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Article

Çigdem Kafesçioglu and Walter B. Denny

In 

Article

Sheila S. Blair and Jonathan M. Bloom

(b. Oakland, CA, 1893; d. Shiraz, Iran, 25 Jan. 1977).

American historian of Iranian art. While studying mathematics at the University of California, Berkeley, Ackerman met and eventually married Arthur Upham Pope, with whom she had taken courses in philosophy and aesthetics. In 1926 she and Pope organized the first ever exhibition of Persian art at the Pennsylvania Museum and helped create the First International Congress of Oriental Art. In 1930 Ackerman was stricken with polio but taught herself to walk again. They were instrumental in preparing the 1931 Persian Art Exhibition at Burlington House, London, and the Second International Congress of Iranian Art and Archaeology, as well as the Third Congress in Leningrad (now St. Petersburg) in 1935 and the exhibition of Iranian art at the Iranian Institute in New York in 1940. She visited Iran for the first time in 1964, when the shah of Iran invited Pope to revive the Asia Institute; it was associated with Pahlavi University in Shiraz until ...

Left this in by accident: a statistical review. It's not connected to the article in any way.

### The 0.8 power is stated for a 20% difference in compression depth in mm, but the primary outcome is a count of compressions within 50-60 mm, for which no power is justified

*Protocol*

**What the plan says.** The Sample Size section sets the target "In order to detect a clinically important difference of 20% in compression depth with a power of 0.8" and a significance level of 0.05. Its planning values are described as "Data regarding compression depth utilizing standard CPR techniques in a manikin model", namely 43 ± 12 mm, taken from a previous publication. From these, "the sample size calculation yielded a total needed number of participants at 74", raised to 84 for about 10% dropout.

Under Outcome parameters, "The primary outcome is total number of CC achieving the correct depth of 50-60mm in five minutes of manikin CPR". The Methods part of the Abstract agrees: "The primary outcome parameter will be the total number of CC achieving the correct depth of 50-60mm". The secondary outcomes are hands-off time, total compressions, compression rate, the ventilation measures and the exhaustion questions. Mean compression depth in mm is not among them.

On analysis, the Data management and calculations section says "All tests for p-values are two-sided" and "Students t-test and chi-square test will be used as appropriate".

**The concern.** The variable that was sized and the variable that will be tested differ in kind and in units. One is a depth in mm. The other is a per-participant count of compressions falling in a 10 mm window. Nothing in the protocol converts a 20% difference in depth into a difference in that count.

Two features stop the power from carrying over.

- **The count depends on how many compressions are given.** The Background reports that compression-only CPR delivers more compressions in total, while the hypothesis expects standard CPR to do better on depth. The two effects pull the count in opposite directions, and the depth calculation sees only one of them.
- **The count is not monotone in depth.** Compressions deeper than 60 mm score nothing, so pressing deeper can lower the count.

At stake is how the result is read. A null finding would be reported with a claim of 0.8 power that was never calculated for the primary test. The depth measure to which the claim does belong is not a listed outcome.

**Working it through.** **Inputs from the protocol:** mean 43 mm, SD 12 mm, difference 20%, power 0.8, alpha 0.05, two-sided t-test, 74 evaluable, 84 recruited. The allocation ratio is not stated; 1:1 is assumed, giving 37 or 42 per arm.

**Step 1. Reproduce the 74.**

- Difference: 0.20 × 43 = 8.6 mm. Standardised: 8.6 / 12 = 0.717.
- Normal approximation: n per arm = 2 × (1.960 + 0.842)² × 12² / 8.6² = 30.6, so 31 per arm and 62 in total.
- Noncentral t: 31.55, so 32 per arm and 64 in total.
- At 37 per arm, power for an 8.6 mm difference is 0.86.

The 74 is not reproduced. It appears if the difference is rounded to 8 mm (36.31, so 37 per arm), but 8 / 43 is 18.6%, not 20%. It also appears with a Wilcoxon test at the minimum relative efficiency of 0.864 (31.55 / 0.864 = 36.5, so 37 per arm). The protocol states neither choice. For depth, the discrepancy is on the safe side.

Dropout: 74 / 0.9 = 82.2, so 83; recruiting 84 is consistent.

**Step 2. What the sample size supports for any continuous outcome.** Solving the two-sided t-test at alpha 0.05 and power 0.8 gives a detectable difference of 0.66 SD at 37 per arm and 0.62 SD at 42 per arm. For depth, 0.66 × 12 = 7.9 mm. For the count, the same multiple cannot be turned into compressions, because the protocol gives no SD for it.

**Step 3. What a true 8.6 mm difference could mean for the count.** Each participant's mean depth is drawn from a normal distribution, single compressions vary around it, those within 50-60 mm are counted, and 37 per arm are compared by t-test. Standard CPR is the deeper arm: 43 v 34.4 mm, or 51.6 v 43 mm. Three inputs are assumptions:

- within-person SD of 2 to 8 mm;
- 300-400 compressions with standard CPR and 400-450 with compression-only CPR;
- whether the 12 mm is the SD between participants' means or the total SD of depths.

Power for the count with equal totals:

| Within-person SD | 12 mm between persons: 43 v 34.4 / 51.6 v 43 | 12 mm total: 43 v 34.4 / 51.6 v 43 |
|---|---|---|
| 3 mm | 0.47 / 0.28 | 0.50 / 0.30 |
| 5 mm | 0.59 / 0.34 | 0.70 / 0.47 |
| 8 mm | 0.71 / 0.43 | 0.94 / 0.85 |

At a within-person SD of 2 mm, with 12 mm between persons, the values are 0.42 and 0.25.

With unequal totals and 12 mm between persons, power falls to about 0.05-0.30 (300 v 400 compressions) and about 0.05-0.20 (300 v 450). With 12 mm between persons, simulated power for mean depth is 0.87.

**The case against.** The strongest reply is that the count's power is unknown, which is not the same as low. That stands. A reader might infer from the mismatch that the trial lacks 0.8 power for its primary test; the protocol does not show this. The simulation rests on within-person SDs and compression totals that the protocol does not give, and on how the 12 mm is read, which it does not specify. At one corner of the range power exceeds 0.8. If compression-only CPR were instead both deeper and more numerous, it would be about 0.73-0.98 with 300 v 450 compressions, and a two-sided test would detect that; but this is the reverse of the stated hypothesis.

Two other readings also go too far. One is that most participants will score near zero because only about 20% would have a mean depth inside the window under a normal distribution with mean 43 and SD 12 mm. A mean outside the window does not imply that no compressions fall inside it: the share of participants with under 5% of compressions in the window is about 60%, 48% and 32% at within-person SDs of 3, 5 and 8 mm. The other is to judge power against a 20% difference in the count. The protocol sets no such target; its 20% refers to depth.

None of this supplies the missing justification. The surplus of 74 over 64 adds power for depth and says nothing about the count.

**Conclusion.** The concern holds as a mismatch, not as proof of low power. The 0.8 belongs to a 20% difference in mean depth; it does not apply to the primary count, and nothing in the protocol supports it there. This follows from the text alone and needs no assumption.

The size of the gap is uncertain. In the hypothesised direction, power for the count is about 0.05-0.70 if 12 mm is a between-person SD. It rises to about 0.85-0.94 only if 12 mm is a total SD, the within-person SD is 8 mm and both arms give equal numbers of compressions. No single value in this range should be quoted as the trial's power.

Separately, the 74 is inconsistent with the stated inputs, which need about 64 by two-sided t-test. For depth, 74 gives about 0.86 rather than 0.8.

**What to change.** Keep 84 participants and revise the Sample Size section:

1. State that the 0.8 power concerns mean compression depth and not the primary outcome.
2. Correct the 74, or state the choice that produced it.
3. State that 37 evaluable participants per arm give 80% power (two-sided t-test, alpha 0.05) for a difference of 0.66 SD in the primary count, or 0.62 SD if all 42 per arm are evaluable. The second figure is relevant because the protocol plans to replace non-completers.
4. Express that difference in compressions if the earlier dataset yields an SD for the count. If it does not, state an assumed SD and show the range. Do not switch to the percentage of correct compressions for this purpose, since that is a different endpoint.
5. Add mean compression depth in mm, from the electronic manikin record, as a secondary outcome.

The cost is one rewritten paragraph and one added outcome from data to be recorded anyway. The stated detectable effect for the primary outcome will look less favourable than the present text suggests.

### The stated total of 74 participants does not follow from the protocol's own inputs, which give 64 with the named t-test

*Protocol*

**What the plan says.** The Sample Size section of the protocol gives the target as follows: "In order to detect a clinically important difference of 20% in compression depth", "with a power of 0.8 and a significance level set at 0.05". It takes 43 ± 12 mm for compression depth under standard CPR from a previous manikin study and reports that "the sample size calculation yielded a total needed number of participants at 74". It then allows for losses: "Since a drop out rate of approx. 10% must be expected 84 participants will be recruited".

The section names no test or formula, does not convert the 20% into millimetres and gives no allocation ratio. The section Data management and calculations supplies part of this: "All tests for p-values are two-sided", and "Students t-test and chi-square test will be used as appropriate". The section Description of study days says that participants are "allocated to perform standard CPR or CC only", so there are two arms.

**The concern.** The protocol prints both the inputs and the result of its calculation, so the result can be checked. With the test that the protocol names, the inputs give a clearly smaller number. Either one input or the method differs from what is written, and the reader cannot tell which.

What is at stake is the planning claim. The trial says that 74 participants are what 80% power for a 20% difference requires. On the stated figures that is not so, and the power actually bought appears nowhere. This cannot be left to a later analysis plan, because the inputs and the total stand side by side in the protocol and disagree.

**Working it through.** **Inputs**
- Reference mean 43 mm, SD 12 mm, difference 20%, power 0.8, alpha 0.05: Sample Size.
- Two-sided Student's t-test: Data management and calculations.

Article

Çigdem Kafesçioglu and Walter B. Denny

In 

Article

Marianne Barrucand

[‛Alawī; Filālī]

Islamic dynasty and rulers of Morocco since 1631. Like their predecessors the Sa‛dis, the ‛Alawis are sharīfs (descendants of the Prophet Muhammad), and both dynasties are sometimes classed together as the ‘Sharifs of Morocco’. From a base in the Tafilalt region of south-east Morocco, the ‛Alawi family was able to overcome the centrifugal forces exerted by the Berber tribes who had destroyed the Sa‛di state in the first half of the 17th century. To restore political authority and territorial integrity, Mawlay Isma‛il (reg 1672–1727) added a new black slave corps to the traditional tribal army. Although royal power was weak during the 19th century and the early 20th, when the French and Spanish established protectorates, the ‛Alawis’ power was fully restored after independence from the French in 1956.

‛Alawi building activities (see Islamic art, §II, 7(v)) were concentrated in the four cities that have served as their capitals: Fez and Marrakesh at various times from ...

Article

Çigdem Kafesçioglu and Walter B. Denny

In 

Article

Jonathan M. Bloom

revised by Sheila S. Blair

(b Alexandria, 1873; d Athens, 1954).